Depeche Mode: Delta Machine – album review
Depeche Mode – Delta Machine (Columbia)
25 March 2013
Depeche Mode return for their thirteenth studio album to a waiting fan base. Louder Than War sourced for itself a pre-release copy of Delta Machine – see what we thought below.
In the four years since the release of the very average Sounds Of The Universe, social media has come a long way. The new Depeche Mode album has whipped up a media frenzy with, it seems, everyone now a huge fan with a primetime appearance on Letterman Live in the USA proving the fact.
The release of lead single, Heaven, was a sudden affair. After an album taster released in October 2012, it was believed that Angel was in fact the said single. Confusion ensued and Heaven’s release was postponed by a week until everything was cleared up.
The question everyone wants to know is whether Delta Machine’s actually any good. Tantalisingly described by band and PR alike as a cross between Violator and Songs Of Faith And Devotion (coincidentally, their biggest selling albums), the album is produced by Ben Hillier for the third consecutive time. Unusual in itself for pioneers such as DM to stick with the same producer, but the relationship and final sound is obviously something that the band favour. Whilst the production on SOTU was well polished, the songs weren’t really up to much and it suffered. Breaks with VCMG (Martin Gore re-uniting with techno-genius Vince Clarke on the instrumental Ssss album), and Soulsavers (Dave Gahan effectively becoming a member of the group on the album The Light The Dead See), have, it would seem, recharged their Basildon batteries and they are back with all guns blazing. In fact, Gahan’s performance on the Soulsavers album was seen by many as the best of his career at the time.
The current Mode sound is exciting with the constant resonance of bass notes, baritone vocals and analogue effects. With the volume turned up loud, your speakers (and eardrums) WILL rattle. Opener, Welcome To My World is case in point, the cutting deep thrust resonates immediately to a slow beat with Gahan’s gentle toned voice. It moves along nicely until a string section lifts the track with a rousing chorus. The mix isn’t packed, and, there lies the key to the whole album with every track sufficiently filled with equal amounts of voice and sound to allow for an eerie silence in parts, and, for every track to have the potential to roar completely out of control. Hillier has done well.
The album taster, Angel follows, and will undoubedtly be a forthcoming single. It too stomps along fiercely from the off with screeching synths and obligatory blips. Gahan is on top form here with surely one of the greatest performances of his life. The rough razor like verse vocal complimented by the sweet bridge holding it all together. Bulding and building into a cacophony of sound. It’s a joy to hear, and, is very very addictive.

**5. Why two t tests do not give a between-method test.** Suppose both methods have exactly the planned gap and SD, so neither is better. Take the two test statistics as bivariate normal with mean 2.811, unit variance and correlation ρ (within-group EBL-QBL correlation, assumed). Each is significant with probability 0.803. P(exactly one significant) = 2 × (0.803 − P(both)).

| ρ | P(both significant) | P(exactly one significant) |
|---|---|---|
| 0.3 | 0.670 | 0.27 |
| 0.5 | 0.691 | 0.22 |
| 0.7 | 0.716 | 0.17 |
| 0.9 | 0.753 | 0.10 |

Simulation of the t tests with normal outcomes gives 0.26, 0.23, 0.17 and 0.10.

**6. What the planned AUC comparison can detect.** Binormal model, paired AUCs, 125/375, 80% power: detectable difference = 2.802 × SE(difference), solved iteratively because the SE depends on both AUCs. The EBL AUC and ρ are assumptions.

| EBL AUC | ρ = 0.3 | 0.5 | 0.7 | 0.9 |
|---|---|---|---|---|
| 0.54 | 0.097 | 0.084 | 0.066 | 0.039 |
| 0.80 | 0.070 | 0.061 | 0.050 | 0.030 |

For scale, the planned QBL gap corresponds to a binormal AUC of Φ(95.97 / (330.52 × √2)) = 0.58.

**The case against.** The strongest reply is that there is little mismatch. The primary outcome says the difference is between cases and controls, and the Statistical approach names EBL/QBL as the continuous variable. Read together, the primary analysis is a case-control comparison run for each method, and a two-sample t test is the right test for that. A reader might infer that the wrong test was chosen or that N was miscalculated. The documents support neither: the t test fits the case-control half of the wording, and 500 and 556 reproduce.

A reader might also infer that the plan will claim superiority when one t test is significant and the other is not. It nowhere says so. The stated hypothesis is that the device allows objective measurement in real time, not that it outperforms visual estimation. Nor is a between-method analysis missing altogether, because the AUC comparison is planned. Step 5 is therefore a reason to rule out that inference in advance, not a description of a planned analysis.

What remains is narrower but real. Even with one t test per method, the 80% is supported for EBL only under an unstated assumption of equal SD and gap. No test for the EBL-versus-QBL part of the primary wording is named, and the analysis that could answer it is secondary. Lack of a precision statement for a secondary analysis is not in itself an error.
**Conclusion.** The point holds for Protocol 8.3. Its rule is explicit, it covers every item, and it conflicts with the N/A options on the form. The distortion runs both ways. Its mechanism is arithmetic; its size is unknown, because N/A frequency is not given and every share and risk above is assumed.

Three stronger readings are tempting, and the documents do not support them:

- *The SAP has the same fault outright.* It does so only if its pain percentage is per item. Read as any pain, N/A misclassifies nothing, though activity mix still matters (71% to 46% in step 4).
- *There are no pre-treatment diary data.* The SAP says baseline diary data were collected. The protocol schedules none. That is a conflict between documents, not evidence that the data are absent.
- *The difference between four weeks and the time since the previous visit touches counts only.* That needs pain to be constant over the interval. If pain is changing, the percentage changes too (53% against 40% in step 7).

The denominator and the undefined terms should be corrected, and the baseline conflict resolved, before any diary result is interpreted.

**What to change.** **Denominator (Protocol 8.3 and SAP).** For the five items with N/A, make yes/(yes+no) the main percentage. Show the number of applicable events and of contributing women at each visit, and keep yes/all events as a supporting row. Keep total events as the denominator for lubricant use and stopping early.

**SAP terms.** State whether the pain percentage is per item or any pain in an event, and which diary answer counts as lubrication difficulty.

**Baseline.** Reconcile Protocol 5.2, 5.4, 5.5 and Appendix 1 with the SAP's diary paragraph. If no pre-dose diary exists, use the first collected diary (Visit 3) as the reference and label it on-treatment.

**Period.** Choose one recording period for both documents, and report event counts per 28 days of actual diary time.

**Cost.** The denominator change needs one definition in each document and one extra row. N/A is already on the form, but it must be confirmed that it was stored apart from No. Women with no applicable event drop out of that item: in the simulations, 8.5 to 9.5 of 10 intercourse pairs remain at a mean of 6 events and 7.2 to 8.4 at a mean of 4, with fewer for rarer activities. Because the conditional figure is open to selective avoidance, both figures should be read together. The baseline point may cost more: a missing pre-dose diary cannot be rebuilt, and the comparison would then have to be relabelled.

Like Bowie, Depeche chose a ballad as their comeback single. Heaven broods in its downright patronising braveness and displays that even the 80s stalwarts can produce a ballad of rather magical quality. Again, the mix is so sparsely put together that every click, beat and tap can be heard. Whilst the press was raving about the single, the groups PR smugly admitted it wasn’t the best track on the album.
Perhaps a classic Mode sound with a modern twist with Secret To The End. Bubbling basslines with a rousing rise to a repetitive chorus backed by Gore. This will embed itself in your head. The now familiar of late guitar also enters for a brief riff. Imagine each song on Delta Machine starting like the Wizard Of Oz in a basic black and white, and, slowly exploding into the glorious and bright colours of amazing Technicolor, that’s what you have here.
Packed with 13 songs, Delta Machine continues to prove that the Mode are one of Britains finest ever acts. Never critically acknowledged with any big media award (perhaps not a bad thing), and, never supported by the likes of Radio 1 in their heyday (guilt finally hitting the station with a Depeche Mode Day in 1993 that even the DJs couldn’t understand), they move forward continually.
Soothe My Soul is another example in the art of alternative pop, starting from nothing and ended with a modern day DJ type mix. The Child Inside sees Gore take lead vocal for the only time on the album – as usual a slow-paced affair allowing him to pour out his heart once more – a very underrated balladeer. Soft Touch/Raw Nerve could be an updated outtake from Black Celebration with its constant A Question Of Time like pound. Another possible single and another example in the art of perfect songwriting.
Even the blues gets chucked into the perfect equation with album closer, Goodbye, surely also a live show ending? A Johnny Cash type riff cohesively holding together verses and exploding chorus alike. Once more, the song rises and rises and rises to its final end.
After being in the spotlight for four decades, Depeche Mode have released possibly their finest work to date. Staying ahead of the crowd, continuing to be ground-breaking and not pandering to over-commercialisation is what they have always done and will always do. Delta Machine is a fine, fine album that will no doubt have imitations everywhere. On this, their thirteenth studio album, the Essex lads can be very proud of themselves.
The Depeche Mode website ie here.
All words by Paul Scott-Bates. More of Paul’s writing on Louder Than War can be found here. Paul’s website is Heaven Is A Place On Pendle. Paul has been working hard to save Radio Lancashire’s On The Wire, easily one of the best radio shows on the BBC. Follow him on twitter as @saveonthewire for all On The Wire news or follow his personal twitter, @hiapop.